A Personal Tour ExperienceDuring the year, White Oak offers a few special events that allow seeing some other areas of the property, besides the animal conservation facilities.
Having had the opportunity to take a private tour many years ago when the property was known as White Oak Plantation, here’s some further insight about this Southern estate and the amazing Big Game Lodge.
The Big Game Lodge
This Lodge itself was interesting in both design and contents. Upon entering the Lodge, on display is a vest formerly worn by the Native American Apache chief, Geronimo, along with a preserved bear. It is impressive from the massive original Tiffany ceiling above the bar, to the coconut hair carpeting, and stately conference room. Its dining room with dance floor and acoustical ceiling with clouds lures one to imagine the people who have gone through its threshold, the conversations held inside, and the grand parties.
The many animal trophies on the walls of the Lodge, we were told, all died of natural causes at White Oak, not game hunting. A long hallway is lined with performing arts posters, most with original signatures of the artists, dancers, actors and singers. We also saw the small bowling alley, and a theatre/film viewing room within the Lodge. Other buildings on the premises include quaint guest cottages and “Roseland” which is decorated in a southwestern theme (where President Clinton stayed).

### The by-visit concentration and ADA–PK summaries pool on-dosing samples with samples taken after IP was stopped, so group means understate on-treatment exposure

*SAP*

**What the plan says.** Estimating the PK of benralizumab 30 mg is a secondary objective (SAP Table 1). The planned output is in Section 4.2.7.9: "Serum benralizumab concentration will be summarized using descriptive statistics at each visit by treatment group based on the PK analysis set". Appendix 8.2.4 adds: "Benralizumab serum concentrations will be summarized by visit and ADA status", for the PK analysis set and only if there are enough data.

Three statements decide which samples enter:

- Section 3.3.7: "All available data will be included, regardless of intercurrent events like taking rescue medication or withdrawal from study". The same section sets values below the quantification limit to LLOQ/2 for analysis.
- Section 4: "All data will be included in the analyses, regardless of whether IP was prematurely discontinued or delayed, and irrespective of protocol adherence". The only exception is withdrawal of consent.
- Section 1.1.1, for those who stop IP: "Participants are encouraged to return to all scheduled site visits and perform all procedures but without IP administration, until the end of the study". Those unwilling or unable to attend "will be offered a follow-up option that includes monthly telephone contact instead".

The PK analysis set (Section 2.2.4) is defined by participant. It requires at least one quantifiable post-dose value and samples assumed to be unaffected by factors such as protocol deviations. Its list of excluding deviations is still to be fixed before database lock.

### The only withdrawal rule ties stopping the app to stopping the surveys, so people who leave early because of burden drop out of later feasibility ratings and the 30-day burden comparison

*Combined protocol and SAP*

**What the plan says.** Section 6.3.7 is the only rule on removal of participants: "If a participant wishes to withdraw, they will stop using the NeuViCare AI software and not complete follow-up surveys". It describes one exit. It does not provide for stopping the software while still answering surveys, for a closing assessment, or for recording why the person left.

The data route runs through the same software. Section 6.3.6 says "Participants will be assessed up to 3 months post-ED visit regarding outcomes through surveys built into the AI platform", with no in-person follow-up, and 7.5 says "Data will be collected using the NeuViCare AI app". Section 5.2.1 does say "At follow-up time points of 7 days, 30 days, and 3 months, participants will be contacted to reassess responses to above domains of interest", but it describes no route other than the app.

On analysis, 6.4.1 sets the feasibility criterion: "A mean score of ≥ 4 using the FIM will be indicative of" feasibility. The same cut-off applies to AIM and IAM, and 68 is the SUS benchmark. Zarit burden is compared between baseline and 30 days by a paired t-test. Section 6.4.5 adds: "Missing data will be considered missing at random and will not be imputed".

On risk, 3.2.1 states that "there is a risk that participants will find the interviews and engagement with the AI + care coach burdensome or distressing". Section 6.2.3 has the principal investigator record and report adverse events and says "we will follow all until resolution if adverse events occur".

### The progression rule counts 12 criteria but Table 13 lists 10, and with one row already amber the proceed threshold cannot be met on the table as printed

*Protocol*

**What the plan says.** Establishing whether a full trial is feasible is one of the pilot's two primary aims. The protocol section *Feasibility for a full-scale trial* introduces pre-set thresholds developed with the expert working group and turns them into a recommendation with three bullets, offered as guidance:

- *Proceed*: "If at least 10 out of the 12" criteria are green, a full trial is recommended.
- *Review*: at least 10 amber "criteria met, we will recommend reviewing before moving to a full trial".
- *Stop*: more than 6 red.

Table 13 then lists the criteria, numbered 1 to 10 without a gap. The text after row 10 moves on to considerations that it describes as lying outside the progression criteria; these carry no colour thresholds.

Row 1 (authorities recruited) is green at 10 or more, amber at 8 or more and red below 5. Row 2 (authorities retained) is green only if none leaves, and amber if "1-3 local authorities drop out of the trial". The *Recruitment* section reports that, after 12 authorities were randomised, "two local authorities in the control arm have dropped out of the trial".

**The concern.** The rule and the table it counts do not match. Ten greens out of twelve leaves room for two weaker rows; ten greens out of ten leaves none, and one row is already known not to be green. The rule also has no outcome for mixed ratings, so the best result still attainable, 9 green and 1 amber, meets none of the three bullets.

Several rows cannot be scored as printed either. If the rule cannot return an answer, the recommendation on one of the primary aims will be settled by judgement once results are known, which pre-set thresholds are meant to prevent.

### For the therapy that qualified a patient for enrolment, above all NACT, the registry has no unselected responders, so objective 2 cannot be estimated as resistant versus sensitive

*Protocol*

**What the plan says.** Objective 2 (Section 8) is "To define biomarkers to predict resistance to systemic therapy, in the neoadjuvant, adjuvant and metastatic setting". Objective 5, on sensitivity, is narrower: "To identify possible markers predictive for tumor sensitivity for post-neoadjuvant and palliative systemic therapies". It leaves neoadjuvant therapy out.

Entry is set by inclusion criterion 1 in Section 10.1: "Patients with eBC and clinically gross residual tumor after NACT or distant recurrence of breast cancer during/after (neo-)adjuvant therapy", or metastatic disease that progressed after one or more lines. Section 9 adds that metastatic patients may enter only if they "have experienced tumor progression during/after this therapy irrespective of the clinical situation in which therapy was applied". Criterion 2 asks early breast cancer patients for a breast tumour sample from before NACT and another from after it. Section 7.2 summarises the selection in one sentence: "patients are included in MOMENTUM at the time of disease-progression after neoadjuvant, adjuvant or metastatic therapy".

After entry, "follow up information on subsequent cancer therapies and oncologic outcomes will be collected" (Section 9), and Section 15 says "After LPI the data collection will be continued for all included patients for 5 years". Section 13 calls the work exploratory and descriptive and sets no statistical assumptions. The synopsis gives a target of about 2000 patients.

In general, White Oak brims with amazements and is a wonderful educational experience for the young and old alike. One of the rare birds on the tour was the Australian Cassowary species, a meat-eating bird that was used to dub in the horrific screech of the T-Rex dinosaur for the movie Jurassic Park.
We heard about bird smuggling being second to the number one smuggling trade, drugs. One of the cockatoos pointed out on the tour had been confiscated at the Miami International Airport.
We learned other interesting tidbits as well, like how you can Fed Ex a rhinoceros and saw the iron cages used for transport (sounds like fodder for a TV commercial).
Howard Gilman Legacy
In its heyday, Gilman was the largest privately-owned paper and building products company in the United States. Howard Gilman wanted to return some of his company’s paper profits to conservation efforts, as a way of giving back to nature, and started the conservation program in 1982. Gilman passed away in 1998 and his Foundation eventually sold White Oak in 2013. White Oak was purchased by billionaire Mark Walter, the CEO of Guggenheim Partners LLC, and the owner of the L.A. Dodgers, who carries on the mission of founder, Howard Gilman.